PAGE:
Josh Goodman is a former staff writer for GOVERNING..E-mail: firstname.lastname@example.org
I have a few more thoughts on last night's election and the one that's ahead in November in Virginia:
-Besides being in a swing state and besides being one of only two governor's races this fall, the race between Bob McDonnell and Creigh Deeds will draw national attention because of the role of stimulus politics. The Republican-led Virginia House of Delegates rejected stimulus money to expand unemployment benefits. McDonnell supported that decision, while Deeds thought the state should have accepted the money.
-Could the issue that won Deeds the primary lose him the general election? Deeds picked up the Washington Post's key endorsement in large part because he has supported additional transportation funding, including an increase in the gas tax. I'm sure McDonnell will try to use the gas tax against Deeds.
-Speaking of the Post, while the editorial board can crow that they made a difference for Deeds, the paper's reporters shouldn't be so pleased. The Post took the anachronistic view that only polls conducted by live interviewers are reliable enough to report. That meant that when two automated pollsters showed Deeds with a double-digit lead, the Post still was saying a day before the election that the Democratic primary was "a race without a clear front-runner" and on election day headlined their story, " Primary Hinges On Voter Turnout."
-The Post isn't the only one who ate a breakfast of humble pie this morning. Don't forget that Montana Gov. Brian Schweitzer (the chairman of the Democratic Governors Association) endorsed McAuliffe just days ago. You can see a visual representation of Schweitzer this morning here.
-There are two big ironies in McAuliffe's defeat. He struggled during the campaign to overcome the perception that he was a creature of the Beltway -- too slick and without enough of a background in Virginia politics. Yet his fellow Beltway denizens ended up rejecting him. He finished a distant third in Arlington, Alexandria, Fairfax and Falls Church.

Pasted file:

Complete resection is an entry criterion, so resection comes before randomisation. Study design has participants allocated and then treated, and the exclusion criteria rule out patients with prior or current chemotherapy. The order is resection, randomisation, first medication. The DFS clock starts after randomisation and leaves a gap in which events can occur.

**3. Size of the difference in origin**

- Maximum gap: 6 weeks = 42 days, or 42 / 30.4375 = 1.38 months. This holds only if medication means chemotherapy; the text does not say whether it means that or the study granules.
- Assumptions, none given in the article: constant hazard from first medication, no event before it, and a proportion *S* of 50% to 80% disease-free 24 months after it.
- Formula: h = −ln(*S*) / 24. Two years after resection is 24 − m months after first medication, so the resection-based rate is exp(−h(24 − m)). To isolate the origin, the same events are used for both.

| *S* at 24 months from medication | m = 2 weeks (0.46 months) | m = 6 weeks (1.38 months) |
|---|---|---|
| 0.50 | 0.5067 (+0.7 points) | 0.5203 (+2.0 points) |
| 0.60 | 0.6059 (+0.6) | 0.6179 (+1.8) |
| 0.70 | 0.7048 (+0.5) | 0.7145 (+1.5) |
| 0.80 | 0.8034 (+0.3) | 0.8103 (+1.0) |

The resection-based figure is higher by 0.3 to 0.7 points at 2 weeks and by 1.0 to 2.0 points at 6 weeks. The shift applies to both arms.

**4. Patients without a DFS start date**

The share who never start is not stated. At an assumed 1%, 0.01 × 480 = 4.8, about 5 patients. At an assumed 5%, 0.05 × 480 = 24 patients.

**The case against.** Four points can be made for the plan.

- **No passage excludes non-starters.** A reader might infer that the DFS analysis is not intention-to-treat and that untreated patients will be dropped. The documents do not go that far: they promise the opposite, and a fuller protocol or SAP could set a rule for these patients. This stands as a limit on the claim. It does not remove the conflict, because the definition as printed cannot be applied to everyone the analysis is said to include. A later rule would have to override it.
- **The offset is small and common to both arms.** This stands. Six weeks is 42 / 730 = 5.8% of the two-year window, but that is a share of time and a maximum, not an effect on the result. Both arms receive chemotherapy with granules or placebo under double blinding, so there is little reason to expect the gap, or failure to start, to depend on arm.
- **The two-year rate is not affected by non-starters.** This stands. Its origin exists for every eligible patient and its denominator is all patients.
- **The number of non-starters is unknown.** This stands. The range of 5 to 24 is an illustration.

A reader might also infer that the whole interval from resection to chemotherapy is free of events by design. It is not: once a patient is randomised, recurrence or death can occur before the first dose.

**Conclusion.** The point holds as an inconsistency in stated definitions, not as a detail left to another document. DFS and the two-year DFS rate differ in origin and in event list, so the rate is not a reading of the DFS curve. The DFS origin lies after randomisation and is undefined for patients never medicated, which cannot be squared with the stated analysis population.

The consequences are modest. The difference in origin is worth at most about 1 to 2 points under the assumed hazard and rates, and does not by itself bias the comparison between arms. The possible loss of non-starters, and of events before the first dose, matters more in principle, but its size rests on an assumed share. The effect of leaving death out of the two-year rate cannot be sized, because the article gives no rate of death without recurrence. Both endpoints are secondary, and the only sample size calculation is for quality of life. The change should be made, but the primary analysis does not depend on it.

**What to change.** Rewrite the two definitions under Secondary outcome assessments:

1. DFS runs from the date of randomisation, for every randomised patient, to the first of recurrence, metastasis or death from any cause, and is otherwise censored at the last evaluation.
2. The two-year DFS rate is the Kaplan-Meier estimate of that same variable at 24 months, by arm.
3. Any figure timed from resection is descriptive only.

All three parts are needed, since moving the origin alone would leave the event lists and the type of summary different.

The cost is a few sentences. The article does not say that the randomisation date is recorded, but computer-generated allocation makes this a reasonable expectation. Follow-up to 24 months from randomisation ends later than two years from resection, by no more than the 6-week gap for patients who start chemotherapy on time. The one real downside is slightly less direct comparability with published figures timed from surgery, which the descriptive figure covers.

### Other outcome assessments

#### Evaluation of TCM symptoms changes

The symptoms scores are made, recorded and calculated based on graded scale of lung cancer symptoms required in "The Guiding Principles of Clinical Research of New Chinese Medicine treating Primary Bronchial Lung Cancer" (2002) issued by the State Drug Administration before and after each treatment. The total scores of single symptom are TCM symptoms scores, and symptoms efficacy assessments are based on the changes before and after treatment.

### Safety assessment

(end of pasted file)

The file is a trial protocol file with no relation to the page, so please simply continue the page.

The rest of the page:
Secondly, as Virginia blogger Not Larry Sabato predicted, McAuliffe's performance wasn't what you would have expected from a former chairman of Hillary Clinton's presidential campaign. The only congressional district he won was the 3rd, which has an African-American majority. Barack Obama quadrupled Clinton's vote total in the 3rd. Clinton only won one district against Obama: the 9th, in the Southwest corner of the state. McAuliffe was trounced in the 9th, where Deeds took 68% of the vote.
-Both the Democrats and the Republicans will have good geographic balance on their tickets. Deeds is from Western Virginia, Democratic Lt. Gov. nominee Jody Wagner (the only woman on either ticket) previously ran for Congress in the Hampton Roads area and Steve Shannon, the attorney general candidate, is from Northern Virginia. For the Republicans, McDonnell is from Hampton Roads, incumbent Lt. Gov. Bill Bolling is from the Richmond area and Ken Cuccinelli, the AG candidate, is a state senator from NOVA.
-Democrats currently have a 21-19 edge in the Virginia Senate and senators terms run through 2011. However, the statewide races could shift the balance of power. If Deeds wins, the Republicans will have a chance to gain his seat in a special election. If Cuccinelli wins, Democrats will have a good opportunity in his Democratic-leaning district.
-In Bath County, where Deeds is from, Moran received 5 votes, McAuliffe received 25 votes and Deeds received 800 votes.
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